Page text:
You can see that anyone interested in decreasing body fat percentage–and their risk of disease–as well as in increasing physical performance and appearance, should be strength training to help condition their metabolism (BMR). One of the biggest mistakes people make when starting a weight-management program is not including a strength-training program with their cardiovascular exercise and low-fat eating regimen. This is unfortunate because when we cut calories without exercise, we can lose muscle as well as fat. Many do not choose to do strength training because 1) they mistakenly think they are going to make their body big and bulky, and 2) they do not realize how beneficial and important strength training is in a weight-management program. Whether it is strength, endurance, muscle size or muscle tone (or a combination) you desire, all are very realistic and obtainable.
Decreased Risk of Injury
Our muscles also function as shock absorbers and serve as important balancing agents throughout our body. Well-conditioned muscles help to lessen the repetitive landing forces in weight-bearing activities such as jogging or playing basketball. Well-balanced muscles reduce the risk of injuries that result when a muscle is weaker than its opposing muscle group. For example, jogging places more stress on the hamstrings and calves than it does on the quadriceps, creating a muscle imbalance that often leads to knee injuries; so it is very important that runners be on a good strength-training program that includes training the quadriceps as well as the hamstrings and calves.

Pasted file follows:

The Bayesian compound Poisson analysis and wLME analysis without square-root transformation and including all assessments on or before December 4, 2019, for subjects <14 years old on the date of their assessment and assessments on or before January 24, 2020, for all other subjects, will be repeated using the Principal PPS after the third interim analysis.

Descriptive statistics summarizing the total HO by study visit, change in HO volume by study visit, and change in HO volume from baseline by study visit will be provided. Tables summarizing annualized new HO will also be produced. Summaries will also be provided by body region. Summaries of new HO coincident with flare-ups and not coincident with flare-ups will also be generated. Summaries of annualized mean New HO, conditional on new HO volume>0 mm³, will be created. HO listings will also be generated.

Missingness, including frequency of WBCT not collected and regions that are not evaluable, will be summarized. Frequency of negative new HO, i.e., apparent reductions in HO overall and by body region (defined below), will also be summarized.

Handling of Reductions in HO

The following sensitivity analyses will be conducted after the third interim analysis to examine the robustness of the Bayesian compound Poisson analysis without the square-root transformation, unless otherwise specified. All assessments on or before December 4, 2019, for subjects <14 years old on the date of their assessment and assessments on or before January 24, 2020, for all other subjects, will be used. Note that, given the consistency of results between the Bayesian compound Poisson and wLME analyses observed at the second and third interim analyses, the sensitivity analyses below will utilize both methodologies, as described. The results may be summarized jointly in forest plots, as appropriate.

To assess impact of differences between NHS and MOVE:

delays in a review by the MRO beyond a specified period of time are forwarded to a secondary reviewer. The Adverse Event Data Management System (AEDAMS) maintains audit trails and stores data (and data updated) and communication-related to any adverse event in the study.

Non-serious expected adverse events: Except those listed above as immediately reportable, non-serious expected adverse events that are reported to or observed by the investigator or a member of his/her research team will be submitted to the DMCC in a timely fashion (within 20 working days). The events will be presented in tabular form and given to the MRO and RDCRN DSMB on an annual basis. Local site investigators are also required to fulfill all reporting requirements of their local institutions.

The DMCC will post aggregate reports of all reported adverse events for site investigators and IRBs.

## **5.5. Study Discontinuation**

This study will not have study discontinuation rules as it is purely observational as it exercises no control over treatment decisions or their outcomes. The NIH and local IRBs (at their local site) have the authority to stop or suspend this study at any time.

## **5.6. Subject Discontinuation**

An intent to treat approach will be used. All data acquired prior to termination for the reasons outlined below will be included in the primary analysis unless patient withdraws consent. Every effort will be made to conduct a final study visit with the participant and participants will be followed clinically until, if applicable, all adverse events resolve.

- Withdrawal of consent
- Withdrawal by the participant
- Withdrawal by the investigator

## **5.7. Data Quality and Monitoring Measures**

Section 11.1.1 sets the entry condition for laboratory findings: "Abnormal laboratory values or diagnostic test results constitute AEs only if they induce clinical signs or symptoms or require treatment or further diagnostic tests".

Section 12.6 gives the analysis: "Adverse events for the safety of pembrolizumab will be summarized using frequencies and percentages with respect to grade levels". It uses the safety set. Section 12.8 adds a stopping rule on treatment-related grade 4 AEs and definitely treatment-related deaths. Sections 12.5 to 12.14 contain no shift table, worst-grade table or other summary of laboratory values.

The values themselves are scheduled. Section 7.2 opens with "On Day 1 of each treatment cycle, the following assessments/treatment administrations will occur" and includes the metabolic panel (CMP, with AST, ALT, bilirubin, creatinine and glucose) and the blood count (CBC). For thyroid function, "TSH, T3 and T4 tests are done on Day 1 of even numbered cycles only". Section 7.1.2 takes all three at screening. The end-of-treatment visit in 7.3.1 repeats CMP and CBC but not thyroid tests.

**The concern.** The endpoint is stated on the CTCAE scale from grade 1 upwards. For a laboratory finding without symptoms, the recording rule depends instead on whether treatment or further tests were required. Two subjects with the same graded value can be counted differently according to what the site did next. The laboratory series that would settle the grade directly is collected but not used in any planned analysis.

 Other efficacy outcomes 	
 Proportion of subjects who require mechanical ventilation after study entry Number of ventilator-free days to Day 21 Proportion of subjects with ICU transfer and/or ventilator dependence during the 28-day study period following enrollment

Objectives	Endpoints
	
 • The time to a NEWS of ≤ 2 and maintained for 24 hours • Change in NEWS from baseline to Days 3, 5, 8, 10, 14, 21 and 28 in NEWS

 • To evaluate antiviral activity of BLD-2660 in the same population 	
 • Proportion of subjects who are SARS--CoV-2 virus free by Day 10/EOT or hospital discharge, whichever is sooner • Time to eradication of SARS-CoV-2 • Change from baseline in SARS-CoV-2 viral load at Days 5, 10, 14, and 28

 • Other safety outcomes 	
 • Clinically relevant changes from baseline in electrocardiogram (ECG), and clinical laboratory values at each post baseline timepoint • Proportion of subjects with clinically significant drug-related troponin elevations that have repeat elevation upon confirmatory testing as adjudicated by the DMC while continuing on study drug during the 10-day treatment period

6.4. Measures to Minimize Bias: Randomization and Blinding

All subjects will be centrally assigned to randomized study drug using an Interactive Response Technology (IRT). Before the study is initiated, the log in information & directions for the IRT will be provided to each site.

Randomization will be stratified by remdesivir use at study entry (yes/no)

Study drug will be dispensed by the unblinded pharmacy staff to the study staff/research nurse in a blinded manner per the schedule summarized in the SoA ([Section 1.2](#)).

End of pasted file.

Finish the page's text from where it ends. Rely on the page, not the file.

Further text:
To reduce the risk of unbalanced muscle development, you should make sure that when you are training a specific muscle group, the opposing muscle groups are being trained as well (though not necessarily on the same day). For example, if you are doing strength training exercises for your chest, you should include back exercises in your program as well. By now you have probably realized that weightlifting should be an important part of your exercise routine. Weightlifting provides many important benefits that cannot be achieved by any other exercise or activity. When you begin achieving great results, the excitement and fun you experience will make the change well worth the effort. Action creates motivation! Good luck: I hope you enjoy all the wonderful benefits of an effective strength training program.
Chad Tackett is President of Global Health & Fitness. Learn how you can have your own personal online trainer, dietician and motivator at http://www.global-fitness.com
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- Strength Training Principles and Guidelines Part 1